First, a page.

Instagram. How does that word make you feel?
Love it or hate it, social media is now a major part of everyday life. And as photographers, we have a special relationship with Instagram in particular. It has self-appointed itself into the very heart of the way we promote ourselves, find new work, and view the work of others. As photographers on a photography platform, it’s not just a luxury - it’s often a necessity.
Just twenty years ago, our present opportunities would have seemed a world away. From nothing, we can self-publish our work in front of a ready-made, worldwide audience of millions - at the tap of a screen. We have an unlimited opportunity for willing, enthusiastic feedback and advice from our peers - within a growing, sharing community. A steady stream of fellow photographers, whose work we would never have discovered outside this era of instant publishing.
All you need is a smartphone camera, a street, and some perseverance - and you have the world at your fingertips, ready to see your photographs. Everyone now has a shot at making it happen.
In fact, would we even be doing half our work were it not for social media? It seems almost wrong to admit that, and I’m not suggesting I only shoot street so I can do it ‘for the 'Gram’. What I mean is that Instagram is a major source of inspiration for me, as well as a way to share my own photographs. A scroll through my Instagram feed is now the most common way to access a wealth of wonderful images by photographers who I admire, from seasoned pros to complete amateurs. To pretend that years of posting and sharing on Instagram hasn’t in some way shaped my own photography would be fallacy. The ideas, encouragement and inspiration I’ve gleaned from this simple phone app have certainly had an influence on the photographs I take today.
And this is where we need to be careful, because a photographic community dominated by Instagram will inevitably have its flaws.
True to its social media habitat, Instagram has an inescapably points-based system of popularity. Likes, follows and re-posts - all are used to measure the relative success of any image or profile. When it comes to my own photographs, this can be quite useful. If I wanted to know which of my street shots to print on a postcard and sell, for example, I've got an instant way to judge which ones might be popular - simply by seeing which got the most likes on Instagram.
But from an artistic point of view, it's significantly flawed. Artistic expression is far away from any kind of point-winning goal, and not fully compatible with Instagram at the most basic level. We have become accustomed to tiny, smartphone-sized screens, with subtlety and detail compromised to a great degree. Larger or more intricate works can be almost entirely lost in translation to phone-sized imagery. And the fast scrolling, instant gratification nature of Instagram is a real obstacle, too. Photographs that require a more considered moment of contemplation - the opportunity to let a narrative reveal itself, or to read into the subjects’ expressions - will likely lose out to bold, simple, striking compositions that have more of an immediate impact.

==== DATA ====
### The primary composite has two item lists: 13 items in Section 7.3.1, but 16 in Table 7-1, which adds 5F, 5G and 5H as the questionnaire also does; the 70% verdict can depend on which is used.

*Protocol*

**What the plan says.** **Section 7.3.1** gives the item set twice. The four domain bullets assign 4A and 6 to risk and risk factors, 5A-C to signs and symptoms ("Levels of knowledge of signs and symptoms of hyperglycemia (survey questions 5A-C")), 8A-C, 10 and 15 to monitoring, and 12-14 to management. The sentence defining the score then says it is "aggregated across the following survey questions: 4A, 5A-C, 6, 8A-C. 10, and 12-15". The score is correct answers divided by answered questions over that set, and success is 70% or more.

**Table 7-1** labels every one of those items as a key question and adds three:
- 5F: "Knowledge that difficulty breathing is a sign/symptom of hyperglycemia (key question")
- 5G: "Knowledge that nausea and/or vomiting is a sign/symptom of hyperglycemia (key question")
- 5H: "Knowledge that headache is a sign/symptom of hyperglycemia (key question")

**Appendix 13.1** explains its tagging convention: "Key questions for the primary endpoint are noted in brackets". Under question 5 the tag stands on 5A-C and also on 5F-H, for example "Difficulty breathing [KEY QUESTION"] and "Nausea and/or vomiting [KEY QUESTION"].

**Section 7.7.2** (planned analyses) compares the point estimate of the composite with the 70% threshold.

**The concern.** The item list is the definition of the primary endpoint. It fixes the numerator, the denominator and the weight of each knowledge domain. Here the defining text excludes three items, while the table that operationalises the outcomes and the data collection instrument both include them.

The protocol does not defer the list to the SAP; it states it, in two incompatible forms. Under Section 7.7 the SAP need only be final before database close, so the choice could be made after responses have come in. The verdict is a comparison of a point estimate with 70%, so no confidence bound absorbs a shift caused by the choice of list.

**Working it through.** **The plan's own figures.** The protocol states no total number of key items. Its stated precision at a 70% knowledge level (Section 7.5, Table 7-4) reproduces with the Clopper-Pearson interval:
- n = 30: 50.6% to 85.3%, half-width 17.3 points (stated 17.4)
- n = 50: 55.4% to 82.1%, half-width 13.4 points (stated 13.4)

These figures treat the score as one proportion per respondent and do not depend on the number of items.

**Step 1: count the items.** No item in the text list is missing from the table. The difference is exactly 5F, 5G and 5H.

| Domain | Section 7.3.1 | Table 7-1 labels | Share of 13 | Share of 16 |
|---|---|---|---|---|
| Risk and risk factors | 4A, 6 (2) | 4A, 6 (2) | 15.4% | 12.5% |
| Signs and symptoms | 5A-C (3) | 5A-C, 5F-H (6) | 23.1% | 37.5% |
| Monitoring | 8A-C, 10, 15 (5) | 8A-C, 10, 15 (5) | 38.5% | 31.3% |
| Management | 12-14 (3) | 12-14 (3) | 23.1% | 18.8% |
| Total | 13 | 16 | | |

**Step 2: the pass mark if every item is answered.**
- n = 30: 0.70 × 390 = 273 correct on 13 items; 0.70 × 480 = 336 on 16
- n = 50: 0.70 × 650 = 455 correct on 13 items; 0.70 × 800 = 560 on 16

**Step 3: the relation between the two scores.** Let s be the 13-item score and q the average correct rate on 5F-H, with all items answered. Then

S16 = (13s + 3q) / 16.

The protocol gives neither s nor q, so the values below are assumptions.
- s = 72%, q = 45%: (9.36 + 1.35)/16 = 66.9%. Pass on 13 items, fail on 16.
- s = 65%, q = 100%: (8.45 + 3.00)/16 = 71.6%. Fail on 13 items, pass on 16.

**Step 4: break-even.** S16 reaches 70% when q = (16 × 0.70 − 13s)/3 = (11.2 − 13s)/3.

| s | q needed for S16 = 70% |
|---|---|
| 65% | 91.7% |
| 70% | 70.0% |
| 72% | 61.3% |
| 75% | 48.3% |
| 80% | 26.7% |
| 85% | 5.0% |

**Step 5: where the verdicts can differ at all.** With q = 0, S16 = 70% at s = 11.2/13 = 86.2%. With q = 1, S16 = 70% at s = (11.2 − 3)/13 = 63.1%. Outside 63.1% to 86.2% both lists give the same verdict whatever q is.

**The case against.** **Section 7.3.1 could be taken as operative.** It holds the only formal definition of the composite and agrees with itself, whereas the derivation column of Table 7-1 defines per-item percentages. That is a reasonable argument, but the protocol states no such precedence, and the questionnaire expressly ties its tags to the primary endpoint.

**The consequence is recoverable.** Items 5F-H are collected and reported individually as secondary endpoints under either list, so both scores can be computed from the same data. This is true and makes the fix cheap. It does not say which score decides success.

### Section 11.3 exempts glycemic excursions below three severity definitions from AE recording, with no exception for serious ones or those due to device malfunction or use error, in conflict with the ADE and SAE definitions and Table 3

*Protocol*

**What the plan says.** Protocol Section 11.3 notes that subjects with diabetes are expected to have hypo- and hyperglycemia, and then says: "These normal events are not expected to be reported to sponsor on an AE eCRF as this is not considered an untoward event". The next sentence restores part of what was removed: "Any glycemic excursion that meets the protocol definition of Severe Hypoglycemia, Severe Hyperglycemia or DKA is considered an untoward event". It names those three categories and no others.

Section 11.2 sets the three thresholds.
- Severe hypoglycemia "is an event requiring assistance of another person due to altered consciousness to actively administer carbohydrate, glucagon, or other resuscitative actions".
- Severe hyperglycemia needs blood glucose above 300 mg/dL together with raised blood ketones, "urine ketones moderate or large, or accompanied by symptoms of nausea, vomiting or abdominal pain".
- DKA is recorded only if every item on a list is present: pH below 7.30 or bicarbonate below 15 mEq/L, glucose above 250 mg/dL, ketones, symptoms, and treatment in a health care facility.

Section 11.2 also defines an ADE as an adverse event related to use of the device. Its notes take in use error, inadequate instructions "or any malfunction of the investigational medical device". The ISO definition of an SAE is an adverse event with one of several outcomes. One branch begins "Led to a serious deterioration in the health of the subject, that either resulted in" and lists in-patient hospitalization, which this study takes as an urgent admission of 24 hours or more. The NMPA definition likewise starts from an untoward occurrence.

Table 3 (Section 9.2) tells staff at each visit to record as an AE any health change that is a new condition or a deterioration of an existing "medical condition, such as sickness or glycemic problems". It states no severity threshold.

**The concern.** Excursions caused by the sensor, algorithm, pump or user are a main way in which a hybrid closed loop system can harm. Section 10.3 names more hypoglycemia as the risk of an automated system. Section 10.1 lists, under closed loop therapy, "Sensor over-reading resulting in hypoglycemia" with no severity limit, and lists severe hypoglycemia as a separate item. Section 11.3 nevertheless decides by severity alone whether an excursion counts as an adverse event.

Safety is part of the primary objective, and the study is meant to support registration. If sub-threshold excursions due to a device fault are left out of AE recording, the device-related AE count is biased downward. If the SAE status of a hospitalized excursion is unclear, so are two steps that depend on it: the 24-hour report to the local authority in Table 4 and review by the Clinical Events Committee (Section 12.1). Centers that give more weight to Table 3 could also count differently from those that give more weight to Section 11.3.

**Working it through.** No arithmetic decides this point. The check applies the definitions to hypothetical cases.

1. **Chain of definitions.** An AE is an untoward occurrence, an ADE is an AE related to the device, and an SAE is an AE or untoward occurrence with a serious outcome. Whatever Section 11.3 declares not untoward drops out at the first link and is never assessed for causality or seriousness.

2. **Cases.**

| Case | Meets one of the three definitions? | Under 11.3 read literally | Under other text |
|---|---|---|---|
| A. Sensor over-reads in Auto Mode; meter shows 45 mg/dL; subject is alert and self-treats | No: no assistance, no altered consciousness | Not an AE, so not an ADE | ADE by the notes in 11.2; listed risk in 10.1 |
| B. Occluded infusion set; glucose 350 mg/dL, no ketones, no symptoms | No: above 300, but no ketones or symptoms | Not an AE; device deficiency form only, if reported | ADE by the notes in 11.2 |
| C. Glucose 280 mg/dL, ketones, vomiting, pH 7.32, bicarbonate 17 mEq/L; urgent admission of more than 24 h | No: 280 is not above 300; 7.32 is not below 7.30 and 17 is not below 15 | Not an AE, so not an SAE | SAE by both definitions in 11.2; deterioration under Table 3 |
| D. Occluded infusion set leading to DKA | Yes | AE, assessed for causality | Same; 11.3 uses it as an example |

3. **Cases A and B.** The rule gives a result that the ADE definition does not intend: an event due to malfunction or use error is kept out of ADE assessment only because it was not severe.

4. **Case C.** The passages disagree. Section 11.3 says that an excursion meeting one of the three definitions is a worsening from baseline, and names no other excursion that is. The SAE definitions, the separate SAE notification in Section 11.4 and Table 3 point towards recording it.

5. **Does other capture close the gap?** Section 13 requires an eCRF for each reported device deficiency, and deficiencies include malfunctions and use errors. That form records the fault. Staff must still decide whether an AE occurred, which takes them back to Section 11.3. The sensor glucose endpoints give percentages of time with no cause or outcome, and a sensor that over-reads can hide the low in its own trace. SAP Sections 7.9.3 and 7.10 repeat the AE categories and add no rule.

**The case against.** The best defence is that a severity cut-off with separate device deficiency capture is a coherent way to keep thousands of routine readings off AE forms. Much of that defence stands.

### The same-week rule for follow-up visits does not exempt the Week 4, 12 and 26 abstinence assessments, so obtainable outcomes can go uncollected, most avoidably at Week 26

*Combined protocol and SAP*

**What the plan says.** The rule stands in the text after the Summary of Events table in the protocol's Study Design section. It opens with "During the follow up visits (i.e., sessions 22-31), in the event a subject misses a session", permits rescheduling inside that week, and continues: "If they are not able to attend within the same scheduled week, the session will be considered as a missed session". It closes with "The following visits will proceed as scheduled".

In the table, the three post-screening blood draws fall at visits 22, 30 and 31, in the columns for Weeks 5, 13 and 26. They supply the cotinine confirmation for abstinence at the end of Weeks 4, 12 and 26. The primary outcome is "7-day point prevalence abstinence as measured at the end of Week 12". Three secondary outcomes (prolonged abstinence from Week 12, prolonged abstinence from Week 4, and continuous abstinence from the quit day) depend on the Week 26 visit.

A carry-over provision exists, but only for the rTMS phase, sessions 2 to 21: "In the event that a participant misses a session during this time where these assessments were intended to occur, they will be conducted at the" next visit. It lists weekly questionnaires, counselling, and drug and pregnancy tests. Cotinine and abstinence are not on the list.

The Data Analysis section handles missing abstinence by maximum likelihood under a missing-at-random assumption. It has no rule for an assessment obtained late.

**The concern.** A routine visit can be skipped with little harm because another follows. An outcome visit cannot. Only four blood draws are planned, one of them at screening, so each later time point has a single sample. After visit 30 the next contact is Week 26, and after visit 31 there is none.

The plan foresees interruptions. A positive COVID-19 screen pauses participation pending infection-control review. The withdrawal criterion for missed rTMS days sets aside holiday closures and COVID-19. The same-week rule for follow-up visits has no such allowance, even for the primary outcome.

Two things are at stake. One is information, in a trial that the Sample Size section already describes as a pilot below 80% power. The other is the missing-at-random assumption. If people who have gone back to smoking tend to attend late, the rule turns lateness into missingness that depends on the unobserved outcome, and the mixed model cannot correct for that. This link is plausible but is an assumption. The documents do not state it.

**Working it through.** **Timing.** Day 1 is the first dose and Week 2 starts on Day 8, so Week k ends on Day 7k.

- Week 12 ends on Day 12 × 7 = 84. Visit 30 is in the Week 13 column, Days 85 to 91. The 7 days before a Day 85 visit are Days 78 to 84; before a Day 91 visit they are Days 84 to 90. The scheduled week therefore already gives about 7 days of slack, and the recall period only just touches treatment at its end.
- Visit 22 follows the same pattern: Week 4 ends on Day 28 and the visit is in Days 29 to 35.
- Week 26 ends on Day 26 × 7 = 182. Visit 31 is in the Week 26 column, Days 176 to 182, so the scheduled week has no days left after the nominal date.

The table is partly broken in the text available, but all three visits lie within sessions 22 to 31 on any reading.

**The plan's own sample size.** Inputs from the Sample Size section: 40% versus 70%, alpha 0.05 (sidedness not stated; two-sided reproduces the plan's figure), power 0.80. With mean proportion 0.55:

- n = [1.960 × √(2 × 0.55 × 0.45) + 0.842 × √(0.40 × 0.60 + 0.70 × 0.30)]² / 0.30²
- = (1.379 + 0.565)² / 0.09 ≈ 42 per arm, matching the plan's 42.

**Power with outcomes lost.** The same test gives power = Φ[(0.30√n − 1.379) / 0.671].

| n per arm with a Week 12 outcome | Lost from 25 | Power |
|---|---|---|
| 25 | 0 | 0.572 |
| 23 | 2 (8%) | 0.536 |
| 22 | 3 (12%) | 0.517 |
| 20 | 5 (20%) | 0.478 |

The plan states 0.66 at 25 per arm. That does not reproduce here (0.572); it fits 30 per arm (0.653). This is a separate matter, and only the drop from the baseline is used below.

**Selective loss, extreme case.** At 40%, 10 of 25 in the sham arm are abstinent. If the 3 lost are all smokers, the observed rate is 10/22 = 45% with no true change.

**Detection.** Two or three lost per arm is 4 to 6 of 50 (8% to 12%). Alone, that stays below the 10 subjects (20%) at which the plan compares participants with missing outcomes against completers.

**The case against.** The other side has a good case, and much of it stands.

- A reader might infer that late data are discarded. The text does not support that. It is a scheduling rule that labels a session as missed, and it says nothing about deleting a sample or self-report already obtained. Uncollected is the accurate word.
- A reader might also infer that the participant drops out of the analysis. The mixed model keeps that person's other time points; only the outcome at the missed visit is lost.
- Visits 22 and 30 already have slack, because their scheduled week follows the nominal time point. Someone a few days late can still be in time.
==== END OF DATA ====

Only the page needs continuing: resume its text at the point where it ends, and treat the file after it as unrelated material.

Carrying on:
I’m not saying that either style of work is more worthy than the other, or that we're only inspired to produce work that's going to be popular. But what we see on Instagram will inevitably influence us, and it's popularity that ultimately decides which images and accounts get promoted in the largest number of feeds. That means a certain vogue of image styles will inevitably be viewed, shared - and therefore imitated - to a far greater extent than others.
Overall, I would say Instagram is like a powerful weapon to be used with care. The opportunities it’s given us are unparalleled, and not something I would want to lose. And that’s not even counting the social aspect of meeting and communicating with wonderful photographers from all over the world - a subject for another blog post entirely, I think.
However, we should remain cautious of our influences. After all, the great masters of street photography got there without any social media influence at all. The Godfather of street photography, Henri Cartier-Bresson, had fewer Instagram followers than any of us! And if they could achieve all that without ever looking at a smartphone, then I don’t know what more encouragement we need to put our phones down, go out shooting, or pick up a photo book from one of the old masters. And broaden our intake, away from that comfortably-familiar haze of likes, comments and emojis.
This is the street photograph that has (to date) the largest number of Instagram likes out of anything I have posted.